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General Sports

The Problem of THAT DAD

By Ryan McGowan

Every kid who grew up playing sports knew at least one of them, if not more.  They are all over youth sports, as much a part of the landscape as concession stands and old men with fungo bats wearing tight sweatpants.  They might be a bigger threat to amateur sports than drugs, steroids, participation fees, and youth soccer combined.  One of them who achieved prominence this week turned out to be a rather famous athlete in his own right.  When I was growing up in North Attleboro, if you were one of these people, you were known simply as "THAT DAD."Time for some reader-writer interaction, Cosmo-style.  How do you know if you are THAT DAD?  Answering a few quick questions might give you a better idea if you fall into this sub-category of losers.

1. Have you ever pitched batting practice to your son or daughter’s Little League team, and done so in a flame-throwing manner which would have made Danny Almonte proud?

IF YES: Did you take pride in making a bunch of 9-year-olds swing and miss at your (should have been) major league fastball?

2. Have you ever been coaching your son or daughter’s basketball team, and when an odd number of players showed up for practice, found yourself playing to even up the teams, ending up swatting shots, stealing the ball from all unsuspecting kids who dribbled with their heads down, and dunked on the other team Chip Douglas-style, shattering the backboard in the process? ("Hey Rick, thanks for the lift.  I never made a slam dunk before.")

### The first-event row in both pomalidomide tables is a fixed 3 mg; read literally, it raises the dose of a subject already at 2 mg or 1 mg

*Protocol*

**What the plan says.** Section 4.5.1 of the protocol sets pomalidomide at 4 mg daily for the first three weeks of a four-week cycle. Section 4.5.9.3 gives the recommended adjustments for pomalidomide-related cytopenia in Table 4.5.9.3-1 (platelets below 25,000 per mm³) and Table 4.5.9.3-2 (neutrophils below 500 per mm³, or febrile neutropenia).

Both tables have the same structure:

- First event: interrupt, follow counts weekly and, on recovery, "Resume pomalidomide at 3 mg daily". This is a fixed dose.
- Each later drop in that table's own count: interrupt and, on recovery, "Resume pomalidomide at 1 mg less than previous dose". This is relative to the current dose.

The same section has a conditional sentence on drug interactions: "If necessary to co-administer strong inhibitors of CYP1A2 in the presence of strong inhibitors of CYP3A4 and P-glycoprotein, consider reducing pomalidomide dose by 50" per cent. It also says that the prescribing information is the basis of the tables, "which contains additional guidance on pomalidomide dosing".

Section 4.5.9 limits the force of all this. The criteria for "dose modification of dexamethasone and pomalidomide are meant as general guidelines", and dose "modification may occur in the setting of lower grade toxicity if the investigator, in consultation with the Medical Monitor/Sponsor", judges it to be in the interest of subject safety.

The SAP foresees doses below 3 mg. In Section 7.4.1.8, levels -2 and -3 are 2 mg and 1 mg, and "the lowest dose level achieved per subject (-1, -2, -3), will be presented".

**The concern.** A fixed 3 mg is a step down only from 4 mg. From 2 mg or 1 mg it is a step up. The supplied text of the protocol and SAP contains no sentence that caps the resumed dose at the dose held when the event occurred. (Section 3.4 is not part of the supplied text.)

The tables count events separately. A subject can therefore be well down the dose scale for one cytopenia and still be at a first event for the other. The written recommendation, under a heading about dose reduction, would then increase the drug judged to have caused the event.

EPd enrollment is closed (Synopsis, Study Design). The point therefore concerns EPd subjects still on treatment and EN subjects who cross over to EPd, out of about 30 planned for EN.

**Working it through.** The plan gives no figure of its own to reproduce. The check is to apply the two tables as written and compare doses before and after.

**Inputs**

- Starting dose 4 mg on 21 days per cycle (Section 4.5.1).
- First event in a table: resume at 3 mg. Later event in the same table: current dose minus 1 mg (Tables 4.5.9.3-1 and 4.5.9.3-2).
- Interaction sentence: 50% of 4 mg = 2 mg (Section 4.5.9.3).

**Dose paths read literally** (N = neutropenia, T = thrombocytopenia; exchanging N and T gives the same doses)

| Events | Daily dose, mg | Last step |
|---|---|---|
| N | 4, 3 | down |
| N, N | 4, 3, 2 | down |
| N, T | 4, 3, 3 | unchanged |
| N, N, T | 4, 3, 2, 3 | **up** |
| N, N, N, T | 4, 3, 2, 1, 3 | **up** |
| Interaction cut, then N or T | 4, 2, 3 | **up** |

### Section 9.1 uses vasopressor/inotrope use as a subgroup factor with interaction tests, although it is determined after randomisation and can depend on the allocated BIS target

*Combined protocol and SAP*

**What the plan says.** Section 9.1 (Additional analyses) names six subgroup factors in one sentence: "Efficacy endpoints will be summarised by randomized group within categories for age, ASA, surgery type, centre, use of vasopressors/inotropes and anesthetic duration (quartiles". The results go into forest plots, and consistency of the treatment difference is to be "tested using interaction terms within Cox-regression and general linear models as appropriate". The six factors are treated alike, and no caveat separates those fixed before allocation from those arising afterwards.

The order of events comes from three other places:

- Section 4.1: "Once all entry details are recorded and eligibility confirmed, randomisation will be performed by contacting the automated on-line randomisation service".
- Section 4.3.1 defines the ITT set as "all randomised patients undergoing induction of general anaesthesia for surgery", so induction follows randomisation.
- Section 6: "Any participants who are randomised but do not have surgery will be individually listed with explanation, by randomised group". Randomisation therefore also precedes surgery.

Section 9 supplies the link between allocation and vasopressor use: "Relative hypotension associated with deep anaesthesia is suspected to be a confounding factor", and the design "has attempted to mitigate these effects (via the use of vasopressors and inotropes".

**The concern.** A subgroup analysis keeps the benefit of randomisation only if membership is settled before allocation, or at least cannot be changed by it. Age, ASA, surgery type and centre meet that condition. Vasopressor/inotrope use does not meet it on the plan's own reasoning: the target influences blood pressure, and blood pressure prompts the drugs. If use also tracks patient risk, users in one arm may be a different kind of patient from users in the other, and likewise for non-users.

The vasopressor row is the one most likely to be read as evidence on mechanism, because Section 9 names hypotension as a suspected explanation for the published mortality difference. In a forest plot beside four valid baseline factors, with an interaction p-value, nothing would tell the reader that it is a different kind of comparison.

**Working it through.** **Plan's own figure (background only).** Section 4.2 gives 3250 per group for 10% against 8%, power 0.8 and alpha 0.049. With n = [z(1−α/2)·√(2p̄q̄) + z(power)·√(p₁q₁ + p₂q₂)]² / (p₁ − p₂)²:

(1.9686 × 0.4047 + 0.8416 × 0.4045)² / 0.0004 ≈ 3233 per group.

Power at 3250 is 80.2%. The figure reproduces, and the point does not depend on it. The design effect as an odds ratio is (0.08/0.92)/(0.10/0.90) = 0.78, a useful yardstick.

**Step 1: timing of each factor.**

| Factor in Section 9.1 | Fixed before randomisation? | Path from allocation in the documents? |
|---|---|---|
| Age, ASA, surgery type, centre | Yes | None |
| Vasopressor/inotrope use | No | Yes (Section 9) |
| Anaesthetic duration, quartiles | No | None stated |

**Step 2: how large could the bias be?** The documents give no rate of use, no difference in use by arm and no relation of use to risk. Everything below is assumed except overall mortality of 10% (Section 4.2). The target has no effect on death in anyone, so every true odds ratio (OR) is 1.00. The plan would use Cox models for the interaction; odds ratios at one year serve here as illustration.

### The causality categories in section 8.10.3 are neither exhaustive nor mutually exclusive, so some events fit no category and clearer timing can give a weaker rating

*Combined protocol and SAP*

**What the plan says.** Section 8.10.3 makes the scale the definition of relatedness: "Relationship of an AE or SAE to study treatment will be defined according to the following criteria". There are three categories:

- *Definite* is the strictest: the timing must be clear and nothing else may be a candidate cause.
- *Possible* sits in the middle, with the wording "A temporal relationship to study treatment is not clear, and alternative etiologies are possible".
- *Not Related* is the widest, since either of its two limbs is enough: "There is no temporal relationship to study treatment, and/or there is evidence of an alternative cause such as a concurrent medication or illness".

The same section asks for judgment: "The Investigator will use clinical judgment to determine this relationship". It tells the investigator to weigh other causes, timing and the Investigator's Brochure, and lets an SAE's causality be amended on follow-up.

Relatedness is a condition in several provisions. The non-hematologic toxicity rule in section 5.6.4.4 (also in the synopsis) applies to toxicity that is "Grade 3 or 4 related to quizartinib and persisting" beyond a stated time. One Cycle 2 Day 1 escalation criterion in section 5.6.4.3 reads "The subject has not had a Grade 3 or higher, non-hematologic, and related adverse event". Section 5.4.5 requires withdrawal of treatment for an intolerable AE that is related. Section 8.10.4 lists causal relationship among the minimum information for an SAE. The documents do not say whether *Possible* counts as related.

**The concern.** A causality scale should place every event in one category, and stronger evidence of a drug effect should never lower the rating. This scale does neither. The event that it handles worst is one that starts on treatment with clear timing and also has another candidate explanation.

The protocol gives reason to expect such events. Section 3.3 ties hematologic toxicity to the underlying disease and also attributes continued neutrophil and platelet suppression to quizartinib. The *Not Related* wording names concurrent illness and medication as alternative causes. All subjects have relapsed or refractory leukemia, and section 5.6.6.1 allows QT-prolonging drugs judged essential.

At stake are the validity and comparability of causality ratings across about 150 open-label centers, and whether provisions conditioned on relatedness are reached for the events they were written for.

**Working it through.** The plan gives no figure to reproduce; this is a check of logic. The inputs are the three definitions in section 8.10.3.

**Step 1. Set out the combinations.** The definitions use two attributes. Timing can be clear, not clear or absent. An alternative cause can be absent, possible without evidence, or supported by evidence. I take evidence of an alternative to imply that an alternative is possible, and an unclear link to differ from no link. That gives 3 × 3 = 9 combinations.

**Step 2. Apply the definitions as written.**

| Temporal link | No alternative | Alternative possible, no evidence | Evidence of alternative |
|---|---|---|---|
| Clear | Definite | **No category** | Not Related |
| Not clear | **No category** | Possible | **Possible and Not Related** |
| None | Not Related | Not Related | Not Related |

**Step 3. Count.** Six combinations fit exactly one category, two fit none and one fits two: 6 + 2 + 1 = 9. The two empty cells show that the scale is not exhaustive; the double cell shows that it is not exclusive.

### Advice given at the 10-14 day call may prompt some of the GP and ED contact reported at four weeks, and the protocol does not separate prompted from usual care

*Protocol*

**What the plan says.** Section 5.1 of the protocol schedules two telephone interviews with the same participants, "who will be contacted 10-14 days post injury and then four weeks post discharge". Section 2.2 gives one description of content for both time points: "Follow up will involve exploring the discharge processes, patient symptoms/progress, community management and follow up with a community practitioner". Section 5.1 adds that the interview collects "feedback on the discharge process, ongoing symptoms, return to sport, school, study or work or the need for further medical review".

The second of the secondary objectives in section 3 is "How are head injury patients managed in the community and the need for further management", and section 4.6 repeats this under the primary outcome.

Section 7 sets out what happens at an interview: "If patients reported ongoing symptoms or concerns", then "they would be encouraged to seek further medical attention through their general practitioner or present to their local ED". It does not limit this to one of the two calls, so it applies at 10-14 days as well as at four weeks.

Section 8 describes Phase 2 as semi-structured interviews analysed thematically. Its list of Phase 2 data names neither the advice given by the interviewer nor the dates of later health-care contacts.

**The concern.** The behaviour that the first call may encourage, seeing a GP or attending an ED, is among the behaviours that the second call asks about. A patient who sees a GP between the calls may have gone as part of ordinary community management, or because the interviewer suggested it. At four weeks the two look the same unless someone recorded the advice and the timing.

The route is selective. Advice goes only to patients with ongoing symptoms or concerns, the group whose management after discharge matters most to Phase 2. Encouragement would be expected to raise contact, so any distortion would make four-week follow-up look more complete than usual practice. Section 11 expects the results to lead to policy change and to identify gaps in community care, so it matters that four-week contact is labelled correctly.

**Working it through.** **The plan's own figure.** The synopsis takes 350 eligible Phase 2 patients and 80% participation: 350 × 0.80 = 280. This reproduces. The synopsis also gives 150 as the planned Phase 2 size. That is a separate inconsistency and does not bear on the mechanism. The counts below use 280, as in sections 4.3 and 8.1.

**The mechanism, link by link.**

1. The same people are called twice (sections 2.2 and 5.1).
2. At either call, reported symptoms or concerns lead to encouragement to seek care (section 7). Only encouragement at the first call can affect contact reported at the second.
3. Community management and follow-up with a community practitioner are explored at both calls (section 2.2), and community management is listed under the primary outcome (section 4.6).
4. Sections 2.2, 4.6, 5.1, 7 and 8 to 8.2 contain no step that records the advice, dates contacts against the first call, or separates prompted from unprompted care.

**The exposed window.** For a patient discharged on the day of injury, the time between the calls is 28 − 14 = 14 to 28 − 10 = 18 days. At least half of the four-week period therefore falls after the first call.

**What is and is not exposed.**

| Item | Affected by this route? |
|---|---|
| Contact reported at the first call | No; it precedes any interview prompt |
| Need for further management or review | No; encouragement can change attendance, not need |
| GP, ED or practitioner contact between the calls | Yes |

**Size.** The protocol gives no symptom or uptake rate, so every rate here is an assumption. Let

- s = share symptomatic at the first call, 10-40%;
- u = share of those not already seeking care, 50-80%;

IF YES: Were you wearing a headband, wristband, a pair of sweet Daisy Dukes, and an old varsity tank top while playing?

3. Have you ever been ejected from your son or daughter’s youth league game, possibly for yelling at an umpire and subsequently spitting a sunflower seed on his shoes?

IF YES: Is your name Roger Clemens, future Hall of Fame pitcher (and my former baseball idol from my youth)?

SCORING: If you answered YES to any one of the above questions, then rest assured… you are THAT DAD.

By now, Clemens’ story has become pretty well-known across the country.  On his off day from the Astros, Clemens was at his son Kacy’s 10-year-old baseball regional tournament in Craig, Colorado, and was allegedly ejected from the game after spitting on the umpire`s shoes.  First of all, any commentary on this issue must start with the fact that all of the Rocket’s kids have names that start with "K", the scoring symbol for his trademark strikeout, of which he`s racked up over 4,000 in his distinguished career.  Perhaps for humor’s sake, he should have named one with a backwards K (for a called third strike).   Why not?  It’s not like it would be any less egomaniacal and contrived than to intertwine all of his children’s identities with his life accomplishments, effectively ruining any chance they will ever have to be known as something other than "Roger Clemens’ kid."  These subtle psychological statements by Clemens is the first sign that he is THAT DAD.  THAT DAD tends to see his kids merely as extensions of his own personality and ego rather than as individual human beings in their own right.  It is worth noting that Clemens’ wife, Debbie, has been allowed to retain her original identity and has not been forced to change her name to Kdebbie, or even Debbie Klemens.  At least Roger knew to draw the line somewhere.